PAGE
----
8 Well, there are two tests to determine whether a trust is organized in the United States: the U.S. Court test and the control test. A trust must pass both tests to be treated as a Domestic Trust. So let s first look at the U.S. Court Test. Simply stated, a court within the U.S. must be able to exercise primary supervision over the administration of the trust. A court is defined as and considered a U.S. court only if it is a court within the geographical U.S. A court situated in a Territory of the U.S., or in a foreign country, does not qualify. So you may be asking What is the Control test? The answer is that one or more U.S. persons must have the authority to control all substantial decisions of the trust. So now we are going to look at an Example. As I describe the facts, ask yourself Is the following a U.S. Trust? The WX Corporation (WX), a U.S. corporation, established the WX Corporation Employee Stock Ownership Plan Trust (ESOP Trust). The ESOP Trust has 3 trustees: Arthur, Beatrice, and Francois. Arthur and Beatrice are U.S. citizens; Francois is a French citizen residing in France. No substantial decisions with respect to the ESOP Trust may be made without the unanimous agreement of the trustees. The answer is that ESOP Trust is not a domestic trust for U.S. tax purposes. U.S. persons do not control all substantial decisions of the ESOP Trust. No substantial decisions can be made without the agreement of Francois, who is a nonresident alien and not a U.S. person Next, Diane will cover our efforts, working with LB&I, to expand EP presence and audit coverage in the US Territories. She will also provide a brief overview of key U.S. Territory compliance issue. DIANE: Thanks Rhonda. Let s look at the Hacienda project and International Focus Team. In 2000, EP created a team of employees from EP Examinations, EP Rulings and Agreements, EP Customer and Education and Outreach and TE/GE Counsel The team s mission is to address the applicability of the Internal Revenue Code to pension plans maintained in US Territories; share pension plan information with Hacienda, the Puerto Rico tax authority; present a united compliance front with Hacienda to taxpayers and their representatives; Increase audit coverage; and leverage federal and commonwealth resources to achieve pension plan compliance. A memorandum was drafted by TEGE Counsel and EP Rulings and Agreements (describing how the Internal Revenue Code applies to plans that cover Puerto Rico residents.)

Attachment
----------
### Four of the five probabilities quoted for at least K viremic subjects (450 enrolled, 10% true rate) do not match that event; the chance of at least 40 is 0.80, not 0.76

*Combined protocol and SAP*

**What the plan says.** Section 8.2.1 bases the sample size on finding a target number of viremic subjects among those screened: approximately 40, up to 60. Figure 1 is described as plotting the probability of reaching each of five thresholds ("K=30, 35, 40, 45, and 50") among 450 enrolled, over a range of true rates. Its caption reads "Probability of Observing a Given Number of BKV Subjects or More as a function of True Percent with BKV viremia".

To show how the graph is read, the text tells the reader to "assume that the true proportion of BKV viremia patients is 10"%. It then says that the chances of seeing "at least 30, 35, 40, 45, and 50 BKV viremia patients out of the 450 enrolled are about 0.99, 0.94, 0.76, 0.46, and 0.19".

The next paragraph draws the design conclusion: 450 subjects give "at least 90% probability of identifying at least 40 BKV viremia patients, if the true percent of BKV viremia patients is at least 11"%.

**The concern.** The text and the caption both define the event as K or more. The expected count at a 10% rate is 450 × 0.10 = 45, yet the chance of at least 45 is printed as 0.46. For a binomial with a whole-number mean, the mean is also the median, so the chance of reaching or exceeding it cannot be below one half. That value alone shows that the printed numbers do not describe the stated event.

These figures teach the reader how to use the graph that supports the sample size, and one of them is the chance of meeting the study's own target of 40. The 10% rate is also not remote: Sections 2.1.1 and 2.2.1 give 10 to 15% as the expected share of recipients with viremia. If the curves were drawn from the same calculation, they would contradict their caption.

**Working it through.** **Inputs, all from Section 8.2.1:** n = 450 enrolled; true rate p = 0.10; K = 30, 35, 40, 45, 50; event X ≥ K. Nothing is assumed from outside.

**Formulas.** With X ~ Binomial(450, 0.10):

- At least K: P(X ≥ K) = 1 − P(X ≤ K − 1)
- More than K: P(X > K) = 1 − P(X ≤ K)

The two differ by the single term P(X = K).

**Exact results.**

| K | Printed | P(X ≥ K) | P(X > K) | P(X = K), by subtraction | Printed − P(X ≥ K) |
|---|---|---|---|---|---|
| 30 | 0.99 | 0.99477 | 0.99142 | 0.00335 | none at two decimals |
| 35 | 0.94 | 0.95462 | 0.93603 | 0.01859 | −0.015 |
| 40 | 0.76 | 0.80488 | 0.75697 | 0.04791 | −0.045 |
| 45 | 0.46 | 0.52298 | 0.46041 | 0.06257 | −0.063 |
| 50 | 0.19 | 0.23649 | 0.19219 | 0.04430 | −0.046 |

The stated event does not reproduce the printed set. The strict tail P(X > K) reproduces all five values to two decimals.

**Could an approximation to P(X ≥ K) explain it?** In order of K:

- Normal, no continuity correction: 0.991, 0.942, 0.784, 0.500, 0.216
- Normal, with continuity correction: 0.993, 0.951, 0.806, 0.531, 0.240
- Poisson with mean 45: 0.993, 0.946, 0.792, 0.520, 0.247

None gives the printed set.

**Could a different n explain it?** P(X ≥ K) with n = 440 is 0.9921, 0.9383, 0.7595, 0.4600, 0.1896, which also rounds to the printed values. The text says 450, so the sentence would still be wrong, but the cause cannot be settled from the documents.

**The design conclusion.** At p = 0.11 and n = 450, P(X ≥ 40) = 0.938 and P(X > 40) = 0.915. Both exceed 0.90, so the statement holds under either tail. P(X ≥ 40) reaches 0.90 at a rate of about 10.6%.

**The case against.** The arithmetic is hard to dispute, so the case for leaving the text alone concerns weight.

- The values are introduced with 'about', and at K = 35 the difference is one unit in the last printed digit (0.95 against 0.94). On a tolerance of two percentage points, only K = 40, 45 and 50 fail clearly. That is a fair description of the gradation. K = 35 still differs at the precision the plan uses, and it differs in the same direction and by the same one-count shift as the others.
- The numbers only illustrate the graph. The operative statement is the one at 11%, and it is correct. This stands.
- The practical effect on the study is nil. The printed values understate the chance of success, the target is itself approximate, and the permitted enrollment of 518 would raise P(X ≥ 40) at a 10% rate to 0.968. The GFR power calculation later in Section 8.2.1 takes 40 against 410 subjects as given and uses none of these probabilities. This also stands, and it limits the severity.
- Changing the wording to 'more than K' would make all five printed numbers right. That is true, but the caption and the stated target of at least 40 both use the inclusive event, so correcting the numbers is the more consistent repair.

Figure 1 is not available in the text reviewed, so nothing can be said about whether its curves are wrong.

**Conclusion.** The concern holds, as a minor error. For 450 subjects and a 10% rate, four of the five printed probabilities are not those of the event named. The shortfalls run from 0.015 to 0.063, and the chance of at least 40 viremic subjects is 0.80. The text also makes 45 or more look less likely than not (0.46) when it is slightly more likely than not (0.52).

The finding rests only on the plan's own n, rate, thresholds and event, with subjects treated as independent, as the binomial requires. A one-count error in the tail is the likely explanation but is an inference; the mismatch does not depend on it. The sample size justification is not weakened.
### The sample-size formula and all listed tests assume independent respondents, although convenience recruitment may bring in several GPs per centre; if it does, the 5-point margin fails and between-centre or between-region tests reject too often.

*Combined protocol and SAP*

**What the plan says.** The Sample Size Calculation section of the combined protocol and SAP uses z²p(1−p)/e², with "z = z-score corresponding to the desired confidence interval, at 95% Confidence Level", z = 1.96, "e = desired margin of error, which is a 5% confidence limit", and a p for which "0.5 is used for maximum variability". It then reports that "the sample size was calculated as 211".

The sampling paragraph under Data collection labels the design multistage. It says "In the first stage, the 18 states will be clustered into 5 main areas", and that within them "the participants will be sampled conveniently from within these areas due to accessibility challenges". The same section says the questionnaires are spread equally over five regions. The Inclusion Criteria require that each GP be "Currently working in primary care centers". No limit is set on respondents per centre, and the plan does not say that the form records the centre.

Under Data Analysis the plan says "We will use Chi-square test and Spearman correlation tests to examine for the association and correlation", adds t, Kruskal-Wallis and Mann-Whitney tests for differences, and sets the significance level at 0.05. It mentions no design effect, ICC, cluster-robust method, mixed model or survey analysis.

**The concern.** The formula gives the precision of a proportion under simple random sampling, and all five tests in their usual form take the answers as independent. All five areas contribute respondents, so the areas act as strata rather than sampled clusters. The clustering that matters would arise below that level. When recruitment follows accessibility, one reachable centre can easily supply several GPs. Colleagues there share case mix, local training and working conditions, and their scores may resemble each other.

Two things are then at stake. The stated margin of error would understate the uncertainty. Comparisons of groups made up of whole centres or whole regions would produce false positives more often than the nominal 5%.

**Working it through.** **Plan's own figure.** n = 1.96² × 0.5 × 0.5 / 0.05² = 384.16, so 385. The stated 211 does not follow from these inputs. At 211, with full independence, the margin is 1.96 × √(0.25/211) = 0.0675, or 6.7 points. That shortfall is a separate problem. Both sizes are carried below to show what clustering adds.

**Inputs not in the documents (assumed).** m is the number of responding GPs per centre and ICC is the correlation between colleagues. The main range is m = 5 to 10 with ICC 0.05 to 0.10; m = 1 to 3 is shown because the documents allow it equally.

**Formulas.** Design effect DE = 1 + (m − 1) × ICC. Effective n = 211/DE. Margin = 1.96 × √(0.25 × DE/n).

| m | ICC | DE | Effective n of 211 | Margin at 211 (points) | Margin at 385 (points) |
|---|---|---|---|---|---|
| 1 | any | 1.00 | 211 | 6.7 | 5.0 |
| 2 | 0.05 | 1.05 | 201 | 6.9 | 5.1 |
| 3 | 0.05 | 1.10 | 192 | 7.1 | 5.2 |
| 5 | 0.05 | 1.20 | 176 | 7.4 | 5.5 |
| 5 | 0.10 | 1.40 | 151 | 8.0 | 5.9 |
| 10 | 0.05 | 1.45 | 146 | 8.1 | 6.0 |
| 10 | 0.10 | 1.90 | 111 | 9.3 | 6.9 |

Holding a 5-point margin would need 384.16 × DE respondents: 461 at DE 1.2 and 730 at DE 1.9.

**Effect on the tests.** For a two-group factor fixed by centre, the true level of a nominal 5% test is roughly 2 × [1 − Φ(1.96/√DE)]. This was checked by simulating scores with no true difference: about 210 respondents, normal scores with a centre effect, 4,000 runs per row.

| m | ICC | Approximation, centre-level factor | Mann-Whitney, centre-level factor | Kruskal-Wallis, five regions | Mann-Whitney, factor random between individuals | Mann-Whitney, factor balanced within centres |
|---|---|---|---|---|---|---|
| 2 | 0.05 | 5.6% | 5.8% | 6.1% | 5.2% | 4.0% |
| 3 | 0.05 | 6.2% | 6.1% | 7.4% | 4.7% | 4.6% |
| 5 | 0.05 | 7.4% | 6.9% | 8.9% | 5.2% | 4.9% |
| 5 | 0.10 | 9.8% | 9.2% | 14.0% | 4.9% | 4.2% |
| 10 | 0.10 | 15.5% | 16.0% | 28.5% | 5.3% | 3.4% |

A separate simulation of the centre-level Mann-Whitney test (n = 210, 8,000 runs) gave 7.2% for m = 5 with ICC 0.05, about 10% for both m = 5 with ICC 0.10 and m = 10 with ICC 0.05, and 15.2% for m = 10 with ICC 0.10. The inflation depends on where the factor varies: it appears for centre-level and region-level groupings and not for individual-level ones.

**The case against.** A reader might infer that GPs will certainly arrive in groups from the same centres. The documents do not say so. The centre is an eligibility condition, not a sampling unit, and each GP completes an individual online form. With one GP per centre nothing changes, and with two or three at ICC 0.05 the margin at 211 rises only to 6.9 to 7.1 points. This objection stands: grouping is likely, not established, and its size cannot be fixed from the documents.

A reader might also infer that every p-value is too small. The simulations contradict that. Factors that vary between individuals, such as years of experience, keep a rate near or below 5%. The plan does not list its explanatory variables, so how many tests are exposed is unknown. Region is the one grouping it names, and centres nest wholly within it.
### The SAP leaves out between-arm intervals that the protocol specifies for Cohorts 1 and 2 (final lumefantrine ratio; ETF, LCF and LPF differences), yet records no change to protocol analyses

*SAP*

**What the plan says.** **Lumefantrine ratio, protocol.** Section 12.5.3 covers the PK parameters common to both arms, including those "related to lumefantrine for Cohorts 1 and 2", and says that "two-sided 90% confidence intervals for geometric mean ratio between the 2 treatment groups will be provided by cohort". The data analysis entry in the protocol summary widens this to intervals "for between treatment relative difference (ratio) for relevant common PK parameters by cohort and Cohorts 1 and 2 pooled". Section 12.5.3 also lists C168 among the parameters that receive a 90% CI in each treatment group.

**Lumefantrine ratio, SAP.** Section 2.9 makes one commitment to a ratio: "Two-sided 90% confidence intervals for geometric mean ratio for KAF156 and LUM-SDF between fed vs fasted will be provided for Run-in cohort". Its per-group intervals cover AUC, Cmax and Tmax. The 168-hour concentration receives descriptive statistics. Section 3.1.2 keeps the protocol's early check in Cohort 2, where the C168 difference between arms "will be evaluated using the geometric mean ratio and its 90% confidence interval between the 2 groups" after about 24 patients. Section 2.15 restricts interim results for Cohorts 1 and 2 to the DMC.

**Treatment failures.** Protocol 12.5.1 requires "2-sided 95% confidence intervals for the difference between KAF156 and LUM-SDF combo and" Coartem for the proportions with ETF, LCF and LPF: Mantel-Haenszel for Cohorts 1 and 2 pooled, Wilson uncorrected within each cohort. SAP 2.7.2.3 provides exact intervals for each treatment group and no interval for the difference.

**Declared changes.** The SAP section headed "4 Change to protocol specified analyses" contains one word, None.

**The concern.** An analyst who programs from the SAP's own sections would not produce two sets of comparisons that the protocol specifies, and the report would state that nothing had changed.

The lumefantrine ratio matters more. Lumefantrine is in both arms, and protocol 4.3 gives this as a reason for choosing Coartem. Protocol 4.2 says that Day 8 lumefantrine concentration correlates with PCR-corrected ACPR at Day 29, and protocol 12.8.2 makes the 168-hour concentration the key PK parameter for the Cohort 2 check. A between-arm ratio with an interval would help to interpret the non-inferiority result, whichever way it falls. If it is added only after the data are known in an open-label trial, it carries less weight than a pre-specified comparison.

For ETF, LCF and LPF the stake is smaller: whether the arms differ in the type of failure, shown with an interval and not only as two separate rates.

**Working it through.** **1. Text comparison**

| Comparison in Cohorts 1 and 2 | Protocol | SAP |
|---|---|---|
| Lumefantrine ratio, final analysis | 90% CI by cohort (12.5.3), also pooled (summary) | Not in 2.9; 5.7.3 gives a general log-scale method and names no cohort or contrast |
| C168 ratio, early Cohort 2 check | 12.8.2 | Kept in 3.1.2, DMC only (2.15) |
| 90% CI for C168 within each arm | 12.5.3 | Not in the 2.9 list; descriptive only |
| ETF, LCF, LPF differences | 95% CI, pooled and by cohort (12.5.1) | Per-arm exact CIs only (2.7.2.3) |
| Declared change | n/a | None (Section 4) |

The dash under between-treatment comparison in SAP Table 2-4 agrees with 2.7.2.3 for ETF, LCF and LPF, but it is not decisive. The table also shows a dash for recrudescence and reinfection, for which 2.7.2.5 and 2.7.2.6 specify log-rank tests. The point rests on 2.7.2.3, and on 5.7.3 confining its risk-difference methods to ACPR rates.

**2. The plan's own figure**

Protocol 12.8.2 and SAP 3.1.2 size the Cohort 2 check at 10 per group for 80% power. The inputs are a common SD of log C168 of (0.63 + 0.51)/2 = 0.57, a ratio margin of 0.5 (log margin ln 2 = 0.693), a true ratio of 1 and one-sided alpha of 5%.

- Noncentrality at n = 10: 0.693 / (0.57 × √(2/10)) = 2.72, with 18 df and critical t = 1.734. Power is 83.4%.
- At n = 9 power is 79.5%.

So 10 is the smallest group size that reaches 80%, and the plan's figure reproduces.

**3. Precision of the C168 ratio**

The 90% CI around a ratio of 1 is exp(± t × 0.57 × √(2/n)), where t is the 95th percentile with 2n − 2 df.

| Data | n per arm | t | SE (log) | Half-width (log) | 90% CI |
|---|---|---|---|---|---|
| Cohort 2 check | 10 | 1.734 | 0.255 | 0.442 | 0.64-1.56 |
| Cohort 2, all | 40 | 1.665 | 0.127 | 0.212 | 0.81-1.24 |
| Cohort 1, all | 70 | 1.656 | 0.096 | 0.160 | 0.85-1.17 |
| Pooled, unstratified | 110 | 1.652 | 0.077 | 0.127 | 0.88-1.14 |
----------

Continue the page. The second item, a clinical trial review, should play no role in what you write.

9 A Memorandum of Understanding between TE/GE, EP and the Hacienda was executed on Sept. 22, This MOU provides for IRS training of Hacienda agents in pension law and auditing techniques, Voluntary Compliance assistance, and the exchange of referrals between the agencies. Now I would like to share some general facts about Puerto Rico: Puerto Rico occupies a unique status as a Commonwealth of the United States. It has its own Constitution and a system of government very similar to that of most states in the Union. The Commonwealth of Puerto Rico falls under the jurisdiction of most federal laws of the United States. However, significant taxation differences exist. In particular, Puerto Rican residents pay taxes to the Hacienda and generally pay no income tax to the IRS on any income derived from sources within Puerto Rico. Under section 1022(i) of the Employees Retirement Income Security Act, known as ERISA, trusts of pension, profit sharing or stock bonus plans created or organized in Puerto Rico are eligible for two types of favorable tax treatment under the Internal Revenue Code: So let s focus on ERISA 1022(i)(1). Under ERISA 1022(i)(1), if the Puerto Rico plan is exempt under 1081 of the Puerto Rican Code and all the participants are residents of Puerto Rico, the trust will be treated as exempt under Code 501(a) as though it were part of a qualified plan under IRC 401(a). The effect of ERISA 1022(i)(1) is to exclude trust income earned in the U.S. from U.S. taxation. ERISA 1022(i)(2) provides that a sponsor of a Puerto Rican plan can make an irrevocable and prospective election for the plan to comply with all of the IRC qualification provisions except for the trust sites requirement. This election enables the plan to cover both U.S. and Puerto Rican employees. Puerto Rico is the only U.S. territory for which plan sponsors, whose plans cover both Puerto Rico and U.S. residents, can make an election under ERISA section 1022(i) (2) to qualify their plans under the Internal Revenue Code. Plans with trusts sited in the United States that cover Puerto Rican employees, must qualify under the Puerto Rican Code, as well as, under the U.S. Code in order to provide the Puerto Rican participants with favorable tax benefits. These plans are known as dualqualified plans. EP undertook a project to audit dual-qualified plans to determine whether they did, in fact, satisfy the Internal Revenue Code tax-qualification requirements. All pension plans covered by ERISA are required to file a Form 5500 series return, even if they are based in a U.S. territory. Thus, plans under ERISA 1022(i)(1), 1022(i)(2) and dual-qualified plans must file. The fact that these plans file forms 5500 gave us a population of plans to look at.